Sunday, February 06, 2005

Bookbinding - An Art Form by Paul Tronson

How does one categorise this level of craftsmanship?
Is it Book Art?.... Designer Binding?...... What?
The Victorians took Arts and Crafts to an Art Nouvou
level beyond anything ever seen before...or so though they thought.
click on pictures to enlarge
2 Royal Bindings by Paul Tronson

But these styles are a several centuries earlier and were nothing new then!
One only has to visit the Palace of Alhambra in Granada to see that the Moors were influencing the world with their art a millenia ago, it was only with the invention of the printed word that a few men became eminent in the true Art of Bookbinding and by using a most difficult medium of gold leaf, applied their genius to the craft to inspire us all.... just as they were inspired themselves.

Book Restoration - An Art Form by Paul Tronson

But what about centuries of natural wear and tear or neglect and abuse?

This is where conservation itself becomes an art form, it doesn't matter what the condition be it fire or water damage, torn or missing leaves, pages taped together, insect or rodent damage,
even pages damaged by ink as this one;
click on pictures to enlarge

This level of conservation demands a total understanding of all types of damage incurred and most to deal with it!

Invisible mending of torn pages involves knitting the fibres back together.

Insect damage will mean matching and blending in paper fibres

Water stains (tidemarks) will need to be removed first before any other stain. Any provenance such as ink or pencil writing will need to be "fixed" to the paper or they may be lost.

Saturday, February 05, 2005

Book Restoration - THE BOOK DOCTOR

The fact is that books are meant to be used, and in doing so accidents occassionally happen. Books that have been labeled "terminally damaged" by their owners have often earned me the name of "Consultant Book Surgeon" or "The Book Doctor" especially when the "patient" comes out of "intensive care".Mildew can also be a deciding factor whether the "patient" lives or dies.
There are many types of mildew and all are commonly known as "Foxing", the mildew gets its name from the (F)errous (Ox)ide or the iron it is attracted to in the paper, usually chemical wood pulp, and all are activated by the same cause...relative humidity.

This is a mild case affecting mainly around the edges.

Whereas the severety of this case is pretty much beyond belief!!!... but this "Book Doctor" has spent the past 30 years developing and implementing unique formulae for every kind of book restoration......................successfully.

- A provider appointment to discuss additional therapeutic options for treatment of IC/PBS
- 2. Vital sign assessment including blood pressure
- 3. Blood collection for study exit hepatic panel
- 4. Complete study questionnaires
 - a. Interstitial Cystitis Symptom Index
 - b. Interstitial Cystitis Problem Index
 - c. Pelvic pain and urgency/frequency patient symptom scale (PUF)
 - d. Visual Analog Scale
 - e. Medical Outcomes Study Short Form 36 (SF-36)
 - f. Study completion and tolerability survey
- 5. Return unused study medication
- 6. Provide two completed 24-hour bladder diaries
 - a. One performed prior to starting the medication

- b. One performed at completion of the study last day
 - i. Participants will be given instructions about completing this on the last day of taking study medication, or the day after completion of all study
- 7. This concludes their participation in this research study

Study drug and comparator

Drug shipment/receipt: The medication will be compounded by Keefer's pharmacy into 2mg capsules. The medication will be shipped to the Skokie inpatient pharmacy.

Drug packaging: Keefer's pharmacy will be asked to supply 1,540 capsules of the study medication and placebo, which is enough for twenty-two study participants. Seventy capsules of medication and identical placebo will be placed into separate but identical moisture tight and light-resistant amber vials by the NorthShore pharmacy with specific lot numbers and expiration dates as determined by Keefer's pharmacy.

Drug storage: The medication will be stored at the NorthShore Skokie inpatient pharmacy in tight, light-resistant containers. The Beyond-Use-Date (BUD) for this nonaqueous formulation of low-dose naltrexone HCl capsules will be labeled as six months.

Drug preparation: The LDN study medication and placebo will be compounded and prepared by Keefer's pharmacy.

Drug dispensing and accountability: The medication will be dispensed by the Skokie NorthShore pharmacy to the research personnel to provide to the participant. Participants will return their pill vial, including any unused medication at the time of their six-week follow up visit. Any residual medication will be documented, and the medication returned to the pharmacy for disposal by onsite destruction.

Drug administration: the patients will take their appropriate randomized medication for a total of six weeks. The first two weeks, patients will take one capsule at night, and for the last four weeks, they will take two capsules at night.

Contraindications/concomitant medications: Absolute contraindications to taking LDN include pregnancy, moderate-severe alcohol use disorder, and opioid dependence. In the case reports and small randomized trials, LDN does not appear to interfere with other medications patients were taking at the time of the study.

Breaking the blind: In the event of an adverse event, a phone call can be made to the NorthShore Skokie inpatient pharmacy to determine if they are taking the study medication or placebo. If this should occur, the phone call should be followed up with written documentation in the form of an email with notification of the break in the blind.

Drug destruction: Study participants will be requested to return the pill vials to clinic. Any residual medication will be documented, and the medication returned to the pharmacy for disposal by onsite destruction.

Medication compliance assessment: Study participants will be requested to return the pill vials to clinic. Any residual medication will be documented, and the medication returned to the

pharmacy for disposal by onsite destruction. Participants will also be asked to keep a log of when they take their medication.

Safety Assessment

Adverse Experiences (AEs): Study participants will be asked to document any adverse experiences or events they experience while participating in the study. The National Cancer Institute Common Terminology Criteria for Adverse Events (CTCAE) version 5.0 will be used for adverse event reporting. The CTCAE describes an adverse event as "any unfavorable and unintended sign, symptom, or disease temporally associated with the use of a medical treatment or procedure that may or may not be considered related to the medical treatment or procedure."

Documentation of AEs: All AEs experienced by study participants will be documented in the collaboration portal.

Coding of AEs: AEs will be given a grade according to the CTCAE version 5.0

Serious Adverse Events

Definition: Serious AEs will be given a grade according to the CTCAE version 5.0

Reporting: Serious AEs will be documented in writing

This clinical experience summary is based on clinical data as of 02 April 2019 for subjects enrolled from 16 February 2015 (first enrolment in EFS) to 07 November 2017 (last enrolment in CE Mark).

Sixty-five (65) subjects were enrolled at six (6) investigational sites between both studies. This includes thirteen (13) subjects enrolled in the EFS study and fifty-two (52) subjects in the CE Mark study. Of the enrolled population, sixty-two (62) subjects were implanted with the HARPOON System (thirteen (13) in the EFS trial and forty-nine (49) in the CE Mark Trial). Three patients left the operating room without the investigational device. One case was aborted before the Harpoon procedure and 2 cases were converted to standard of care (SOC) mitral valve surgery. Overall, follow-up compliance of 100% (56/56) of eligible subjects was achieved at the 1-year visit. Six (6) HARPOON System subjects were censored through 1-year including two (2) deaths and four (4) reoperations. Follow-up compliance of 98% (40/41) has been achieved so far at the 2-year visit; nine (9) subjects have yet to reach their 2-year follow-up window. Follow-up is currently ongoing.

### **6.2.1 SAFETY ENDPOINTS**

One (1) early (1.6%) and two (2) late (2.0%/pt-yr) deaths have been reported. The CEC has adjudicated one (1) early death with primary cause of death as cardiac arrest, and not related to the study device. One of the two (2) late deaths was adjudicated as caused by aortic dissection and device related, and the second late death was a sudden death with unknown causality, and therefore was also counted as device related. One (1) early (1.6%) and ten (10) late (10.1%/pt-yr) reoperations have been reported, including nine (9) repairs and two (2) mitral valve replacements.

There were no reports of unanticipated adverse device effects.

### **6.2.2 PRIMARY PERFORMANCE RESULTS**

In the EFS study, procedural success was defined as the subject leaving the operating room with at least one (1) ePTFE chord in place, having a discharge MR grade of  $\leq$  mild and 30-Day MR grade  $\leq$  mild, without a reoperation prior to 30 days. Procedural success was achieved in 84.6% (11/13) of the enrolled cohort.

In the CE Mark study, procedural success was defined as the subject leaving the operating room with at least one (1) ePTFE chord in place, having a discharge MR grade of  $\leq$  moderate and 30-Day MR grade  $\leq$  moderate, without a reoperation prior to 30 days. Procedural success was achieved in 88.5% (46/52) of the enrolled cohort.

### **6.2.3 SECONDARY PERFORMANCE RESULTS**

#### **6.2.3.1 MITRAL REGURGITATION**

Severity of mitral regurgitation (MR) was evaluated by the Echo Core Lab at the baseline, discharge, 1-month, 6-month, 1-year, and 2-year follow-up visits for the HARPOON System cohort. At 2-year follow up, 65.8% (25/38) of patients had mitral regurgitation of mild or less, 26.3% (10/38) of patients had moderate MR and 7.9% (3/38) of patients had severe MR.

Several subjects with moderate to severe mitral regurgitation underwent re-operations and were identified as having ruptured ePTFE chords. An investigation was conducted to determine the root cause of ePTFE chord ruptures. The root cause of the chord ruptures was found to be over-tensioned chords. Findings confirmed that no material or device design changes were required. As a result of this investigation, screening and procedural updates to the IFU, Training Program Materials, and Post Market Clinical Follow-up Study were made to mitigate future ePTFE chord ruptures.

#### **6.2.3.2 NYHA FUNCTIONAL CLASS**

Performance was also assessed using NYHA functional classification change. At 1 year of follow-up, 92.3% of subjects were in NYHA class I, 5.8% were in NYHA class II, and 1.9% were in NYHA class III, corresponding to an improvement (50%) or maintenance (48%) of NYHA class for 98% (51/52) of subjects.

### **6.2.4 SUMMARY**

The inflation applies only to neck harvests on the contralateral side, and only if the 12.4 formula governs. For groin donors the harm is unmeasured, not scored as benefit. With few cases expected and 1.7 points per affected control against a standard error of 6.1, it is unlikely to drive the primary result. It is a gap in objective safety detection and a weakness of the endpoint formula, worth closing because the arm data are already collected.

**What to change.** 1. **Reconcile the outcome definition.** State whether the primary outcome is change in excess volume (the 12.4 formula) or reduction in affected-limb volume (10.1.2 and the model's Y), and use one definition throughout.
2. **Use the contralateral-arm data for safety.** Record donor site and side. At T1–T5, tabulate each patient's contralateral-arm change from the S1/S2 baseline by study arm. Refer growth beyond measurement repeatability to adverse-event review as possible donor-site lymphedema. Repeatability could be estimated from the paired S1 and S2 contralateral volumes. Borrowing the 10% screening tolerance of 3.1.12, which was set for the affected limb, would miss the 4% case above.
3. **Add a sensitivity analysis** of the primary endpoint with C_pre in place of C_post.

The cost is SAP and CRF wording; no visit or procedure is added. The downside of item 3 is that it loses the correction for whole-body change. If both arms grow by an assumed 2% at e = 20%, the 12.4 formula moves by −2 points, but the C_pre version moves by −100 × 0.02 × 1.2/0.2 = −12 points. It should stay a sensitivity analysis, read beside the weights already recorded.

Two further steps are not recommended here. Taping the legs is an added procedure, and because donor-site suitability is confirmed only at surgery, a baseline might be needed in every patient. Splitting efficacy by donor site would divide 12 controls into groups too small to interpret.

Bookbinding - The Traditional Art

Considering the very many different styles of bookbinding practiced since the Egyptian scroll, the Industrial Revolution whittled them down to all but a few still practiced today, even computers have "done away" with the need for ......receipt books, guard books, account books, half extra, extra and super extra , vellum laced ledgers, 1/2 bound in Basil, Levant Morocco, Vellum, Rough Calf, Forel, and Roan, with brass corners and locks........And that was only 30 years ago!

In simple terms, before the Industrial Revolution a bindery of a 100 people may have produced around 500 good quality leather bindings per week by hand, a run of 2000 books would have taken a month to complete.
By developing a case making machine, sewing machine, casing in line, blocking press etc, and reducing the quality of materials, ie; book cloth and paper etc, a run of 2000 books is going to take less than a week, putting 3/4 of the workforce out of a job.

Traditional bookbinding by Paul Tronson

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Friday, February 04, 2005

Bookbinding and the Future

Today conservation is not always about preserving originality, this Family Bible bound around 1840 for the "promotion of Christian Science" is quite restorable, and being the large 4to edition isn't that common, but the customer requested a traditional binding that can be functional and will increase in value but more important a binding that can be treasured and safely passed down through hundreds of years of generations.

The finishing of the bindings not only requires careful attention but a considerable share of taste and talent; taste to form a true estimate of what will accord well with the nature of the work and add to the beauty of the binding; and talent to execute the colours and designs in the best manner.

At this level no fixed rule can be laid down for the binder's guidance; but if he possess good taste, that in itself cannot fail to be the best instructor, and of course the possibilities are endless.

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